Political consultant-cum-pundit Dick Morris has spent recent months as national laughingstock. After predicting a landslide victory for Mitt Romney in Fox News appearances several times just before Election Day, Morris went on a retraction tour that attracted a Morrisian amount of media attention. Then he got dumped by Fox News — and earned more derision. Then he talked about it all on CNN — yet more derision.
When asked about that whole episode, Marc Rayfield, senior vice president and market manager of CBS Radio and CBS Digital in Philadelphia, says, “Find me a Republican that wasn’t wrong in the 2012 election.”
Someone still likes Dick Morris.
On Monday, Morris will go to work for Rayfield and Talk Radio 1210 WPHT Philadelphia, a CBS station. He’ll be on live from 2 p.m. to 6 p.m. Morris’s arrangement with WPHT requires him to be in Philadelphia a couple of days per week, as part of the station’s commitment to going all local (as opposed to syndicated) and all conservative. Michael Smerconish, a non-ideological or center or center-left or left radio host (depending on whom you ask), left the station’s lineup today for a gig at SiriusXM, about which the Erik Wemple Blog will have much more later.
WPHT, says Morris, isn’t eager for a repeat of the “landslide” thing: “I think they like me to be controversial,” he says. “I don’t think they like me to be wrong.”
On his show, says Rayfield, Morris will take on a mix of local Philadelphia stuff and national issues, plus those precious staples of local talk radio: host pitches for auto dealerships and auto-parts outlets, a task that Morris — at heart a showman — should have no trouble tackling.
Rayfield cites a number of positives that Morris will bring to his airwaves:
• “What was attractive to us was this guy helped run the United States of America. This guy has helped officials from all over the world get elected,” says Rayfield.
• “Dick Morris is one of the most brilliant men of our times, and we were thrilled to have him,” says Rayfield.
• Morris knows Pennsylvania: “He has spent a lot of time here over the years” in his political consulting career, says Rayfield. Morris says he has worked on the Pennsylvania gubernatorial campaigns of Robert Casey, Tom Ridge and Ed Rendell.
• Morris knows media: According to Rayfield, he did upward of 3,000 segments while at Fox News. That’s no coincidence. “Smarter people than me,” says Rayfield, “agree that Dick Morris is a talent.”
And those people cashiered the guy, too.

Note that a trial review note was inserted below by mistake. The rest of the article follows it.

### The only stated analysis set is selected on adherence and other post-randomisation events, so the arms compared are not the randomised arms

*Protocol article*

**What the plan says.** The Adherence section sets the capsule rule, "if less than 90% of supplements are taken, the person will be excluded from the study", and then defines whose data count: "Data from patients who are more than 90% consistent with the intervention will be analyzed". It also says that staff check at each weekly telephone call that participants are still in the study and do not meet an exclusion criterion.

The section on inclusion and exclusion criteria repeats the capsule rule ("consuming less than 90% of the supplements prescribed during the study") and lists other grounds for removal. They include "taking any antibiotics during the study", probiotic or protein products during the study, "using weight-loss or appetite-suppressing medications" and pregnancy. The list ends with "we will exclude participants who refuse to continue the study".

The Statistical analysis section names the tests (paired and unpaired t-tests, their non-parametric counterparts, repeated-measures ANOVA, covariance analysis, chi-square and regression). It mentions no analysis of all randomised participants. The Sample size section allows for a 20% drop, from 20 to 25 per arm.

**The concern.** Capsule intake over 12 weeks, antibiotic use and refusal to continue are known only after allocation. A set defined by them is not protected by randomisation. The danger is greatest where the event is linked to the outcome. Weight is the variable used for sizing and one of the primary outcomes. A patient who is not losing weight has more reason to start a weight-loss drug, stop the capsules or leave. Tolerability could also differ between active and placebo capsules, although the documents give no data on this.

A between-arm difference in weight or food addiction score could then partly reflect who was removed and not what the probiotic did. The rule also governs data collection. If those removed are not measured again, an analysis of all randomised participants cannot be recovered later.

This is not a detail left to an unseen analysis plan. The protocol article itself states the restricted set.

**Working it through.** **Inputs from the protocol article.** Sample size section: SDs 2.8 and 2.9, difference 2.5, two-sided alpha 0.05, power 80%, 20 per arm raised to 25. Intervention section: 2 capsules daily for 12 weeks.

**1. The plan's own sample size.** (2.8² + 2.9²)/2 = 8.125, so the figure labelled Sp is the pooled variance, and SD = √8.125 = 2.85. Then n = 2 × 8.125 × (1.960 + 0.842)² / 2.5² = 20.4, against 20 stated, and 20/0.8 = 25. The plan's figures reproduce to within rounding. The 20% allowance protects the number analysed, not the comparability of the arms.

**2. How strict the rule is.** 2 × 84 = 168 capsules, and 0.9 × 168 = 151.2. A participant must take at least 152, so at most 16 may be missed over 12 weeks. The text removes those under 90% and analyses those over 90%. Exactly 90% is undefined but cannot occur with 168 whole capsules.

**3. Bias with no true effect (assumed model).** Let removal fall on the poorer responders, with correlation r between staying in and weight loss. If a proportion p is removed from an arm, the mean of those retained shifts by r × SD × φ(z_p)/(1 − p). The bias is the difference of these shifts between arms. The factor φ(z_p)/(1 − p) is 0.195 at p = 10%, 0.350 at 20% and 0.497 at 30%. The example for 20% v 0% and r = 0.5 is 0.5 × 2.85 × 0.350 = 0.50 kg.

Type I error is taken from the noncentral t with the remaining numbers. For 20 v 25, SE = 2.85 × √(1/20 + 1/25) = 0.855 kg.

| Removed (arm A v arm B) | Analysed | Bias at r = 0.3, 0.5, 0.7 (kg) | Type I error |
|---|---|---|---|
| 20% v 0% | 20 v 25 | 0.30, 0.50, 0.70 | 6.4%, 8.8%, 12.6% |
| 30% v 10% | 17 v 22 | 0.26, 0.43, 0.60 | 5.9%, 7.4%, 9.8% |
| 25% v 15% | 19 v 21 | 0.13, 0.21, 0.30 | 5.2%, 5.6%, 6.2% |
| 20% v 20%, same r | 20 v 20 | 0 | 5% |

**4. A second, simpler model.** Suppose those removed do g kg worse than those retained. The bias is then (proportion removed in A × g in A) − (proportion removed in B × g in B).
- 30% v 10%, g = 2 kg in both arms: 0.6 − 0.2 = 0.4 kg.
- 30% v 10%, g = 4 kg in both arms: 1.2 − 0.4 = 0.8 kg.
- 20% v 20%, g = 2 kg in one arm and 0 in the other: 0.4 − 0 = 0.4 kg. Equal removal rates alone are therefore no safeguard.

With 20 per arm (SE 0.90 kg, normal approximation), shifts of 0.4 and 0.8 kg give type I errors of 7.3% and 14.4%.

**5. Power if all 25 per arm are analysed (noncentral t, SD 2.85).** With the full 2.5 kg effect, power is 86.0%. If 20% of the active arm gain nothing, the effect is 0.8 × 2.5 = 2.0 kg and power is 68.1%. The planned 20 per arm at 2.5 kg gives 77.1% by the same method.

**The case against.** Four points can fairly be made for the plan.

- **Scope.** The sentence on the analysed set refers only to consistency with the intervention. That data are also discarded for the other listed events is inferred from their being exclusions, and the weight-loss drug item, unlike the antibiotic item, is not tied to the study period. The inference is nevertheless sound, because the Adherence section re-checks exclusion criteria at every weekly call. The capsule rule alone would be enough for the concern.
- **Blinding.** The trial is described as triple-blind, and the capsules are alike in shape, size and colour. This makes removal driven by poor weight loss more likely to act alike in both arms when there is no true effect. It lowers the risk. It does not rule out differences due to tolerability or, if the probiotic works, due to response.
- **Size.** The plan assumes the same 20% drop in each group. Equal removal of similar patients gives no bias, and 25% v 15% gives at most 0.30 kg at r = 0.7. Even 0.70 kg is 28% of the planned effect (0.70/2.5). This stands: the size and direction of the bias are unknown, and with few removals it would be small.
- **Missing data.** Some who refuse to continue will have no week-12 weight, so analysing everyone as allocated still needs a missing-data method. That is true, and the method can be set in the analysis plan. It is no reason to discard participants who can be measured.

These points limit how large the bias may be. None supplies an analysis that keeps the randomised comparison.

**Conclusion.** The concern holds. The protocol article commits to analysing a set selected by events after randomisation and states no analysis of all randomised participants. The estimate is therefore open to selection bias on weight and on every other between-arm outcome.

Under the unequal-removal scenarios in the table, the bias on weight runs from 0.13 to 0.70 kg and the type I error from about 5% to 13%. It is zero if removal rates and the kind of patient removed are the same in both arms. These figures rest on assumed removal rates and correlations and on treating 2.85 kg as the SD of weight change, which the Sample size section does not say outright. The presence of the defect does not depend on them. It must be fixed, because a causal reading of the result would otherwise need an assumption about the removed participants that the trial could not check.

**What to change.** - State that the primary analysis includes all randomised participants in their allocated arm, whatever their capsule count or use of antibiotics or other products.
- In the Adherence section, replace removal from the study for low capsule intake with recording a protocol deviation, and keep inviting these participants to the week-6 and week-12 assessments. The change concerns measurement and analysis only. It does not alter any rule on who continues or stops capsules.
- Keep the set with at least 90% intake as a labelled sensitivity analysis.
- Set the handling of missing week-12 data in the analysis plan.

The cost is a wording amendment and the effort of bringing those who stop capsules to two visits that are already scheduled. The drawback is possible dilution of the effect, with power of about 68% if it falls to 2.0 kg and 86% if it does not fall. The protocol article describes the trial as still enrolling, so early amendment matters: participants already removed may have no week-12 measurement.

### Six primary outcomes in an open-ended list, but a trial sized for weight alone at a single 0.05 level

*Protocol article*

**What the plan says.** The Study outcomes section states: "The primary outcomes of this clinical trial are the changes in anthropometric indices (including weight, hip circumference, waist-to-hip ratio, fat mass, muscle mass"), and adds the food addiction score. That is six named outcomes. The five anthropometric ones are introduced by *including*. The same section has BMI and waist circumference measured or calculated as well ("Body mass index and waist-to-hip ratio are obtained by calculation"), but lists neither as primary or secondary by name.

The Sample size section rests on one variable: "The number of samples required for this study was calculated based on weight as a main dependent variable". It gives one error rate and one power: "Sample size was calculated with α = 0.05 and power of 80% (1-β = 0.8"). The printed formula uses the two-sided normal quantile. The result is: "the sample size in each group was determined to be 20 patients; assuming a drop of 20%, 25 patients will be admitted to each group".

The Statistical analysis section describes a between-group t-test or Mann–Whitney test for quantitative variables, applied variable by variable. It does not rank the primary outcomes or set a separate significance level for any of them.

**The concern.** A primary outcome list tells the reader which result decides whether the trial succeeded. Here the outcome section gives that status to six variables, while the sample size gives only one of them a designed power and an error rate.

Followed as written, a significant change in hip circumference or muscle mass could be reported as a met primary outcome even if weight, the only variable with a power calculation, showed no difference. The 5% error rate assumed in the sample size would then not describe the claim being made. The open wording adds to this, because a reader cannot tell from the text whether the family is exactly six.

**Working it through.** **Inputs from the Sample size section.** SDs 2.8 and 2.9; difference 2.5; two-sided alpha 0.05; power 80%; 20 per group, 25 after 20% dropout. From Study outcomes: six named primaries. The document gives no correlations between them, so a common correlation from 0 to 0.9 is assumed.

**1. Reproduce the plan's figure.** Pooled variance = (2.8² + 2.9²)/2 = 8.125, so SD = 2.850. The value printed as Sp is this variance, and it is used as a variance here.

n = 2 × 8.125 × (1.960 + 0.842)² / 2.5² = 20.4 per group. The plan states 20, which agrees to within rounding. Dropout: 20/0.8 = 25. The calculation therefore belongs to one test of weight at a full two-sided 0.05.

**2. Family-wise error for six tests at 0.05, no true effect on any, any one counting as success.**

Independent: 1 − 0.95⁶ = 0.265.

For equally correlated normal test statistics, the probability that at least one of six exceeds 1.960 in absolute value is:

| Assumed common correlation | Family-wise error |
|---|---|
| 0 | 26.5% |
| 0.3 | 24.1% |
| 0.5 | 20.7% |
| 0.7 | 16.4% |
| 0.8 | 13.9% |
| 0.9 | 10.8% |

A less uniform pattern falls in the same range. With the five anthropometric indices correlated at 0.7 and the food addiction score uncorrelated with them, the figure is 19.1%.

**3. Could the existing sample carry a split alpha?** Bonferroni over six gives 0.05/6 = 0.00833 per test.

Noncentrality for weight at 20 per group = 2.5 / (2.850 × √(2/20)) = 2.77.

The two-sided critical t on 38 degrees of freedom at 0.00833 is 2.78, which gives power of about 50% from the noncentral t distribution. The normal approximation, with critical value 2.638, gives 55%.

No question, though: A talking Morris can hold your attention. The Erik Wemple Blog would still be questioning him if he hadn’t cut me off after an extensive chat. “It’s not the smartest guy in the room — that’s not what we’re looking for, although he is one of them,” says Rayfield. “But we are looking for smart people with strong opinions who are compelling speakers, and Dick exemplifies this.”
Morris says that “the transition from TV to radio is a wonderful one, it’s the transition from five-minute sound bites to four-hour discussions. It really gives me an opportunity to elaborate my thinking in a way haven’t been able to do in the TV format.”
That thinking, says Morris, will be focused on doing for the Republicans in the 2010s what Morris claims to have done for the Democrats in the 1990s — “without having them abandon their core principles, help them elaborate them and implement them in a way that does not alienate 40 percent of the country before the first vote is counted.”
Though Morris has spent a career talking politics, he’s spent little of it talking politics on radio. He says his experience in the medium is limited to being a guest on various shows.
Blabbing into a microphone will supplement Morris’s already considerable book of business. He says he’s “working pretty constantly” as a political consultant in Mexico, Spain, Poland and Hungary—gigs for which he commonly charges $25,000 per month. And don’t forget about DickMorris.com and his political e-mail list consisting of 560,000 names, both of which generate revenue for the non-dot-com Dick Morris. And he has a column at The Hill.
Is CBS radio concerned about Dick Morris Inc.? His far-flung business interests, after all, have a knack of intersecting with his work as a commentator, as Media Matters has documented. That is, Morris has plugged on several occasions outfits and candidates from which he has received checks, often without telling viewers and readers about the overlap.
“He has disclosed everything to us, so I am not concerned,” says Rayfield. “That’s my simple answer.” Talk radio’s self-cleaning oven can be relied upon to address any such missteps: “It’s an open-book format,” he says. “We don’t filter out questions. If the audience is interested, they’ll ask questions.”
A two-tiered set of considerations governs his self-disclosures, says Morris. Tier No. 1: Entities that advertise on his website or rent his e-mail services don’t require on-air conflict-of-interest disclosures, he says. Those are routine transactions of which he may not be aware, he says, and do not merit the clutter of on-air disclaimers. Tier No. 2: Entities for which Morris has done political consulting do indeed deserve full disclosures. “If I accept a consultancy, then I think I should [disclose], and if I haven’t, it’s an oversight,” says Morris.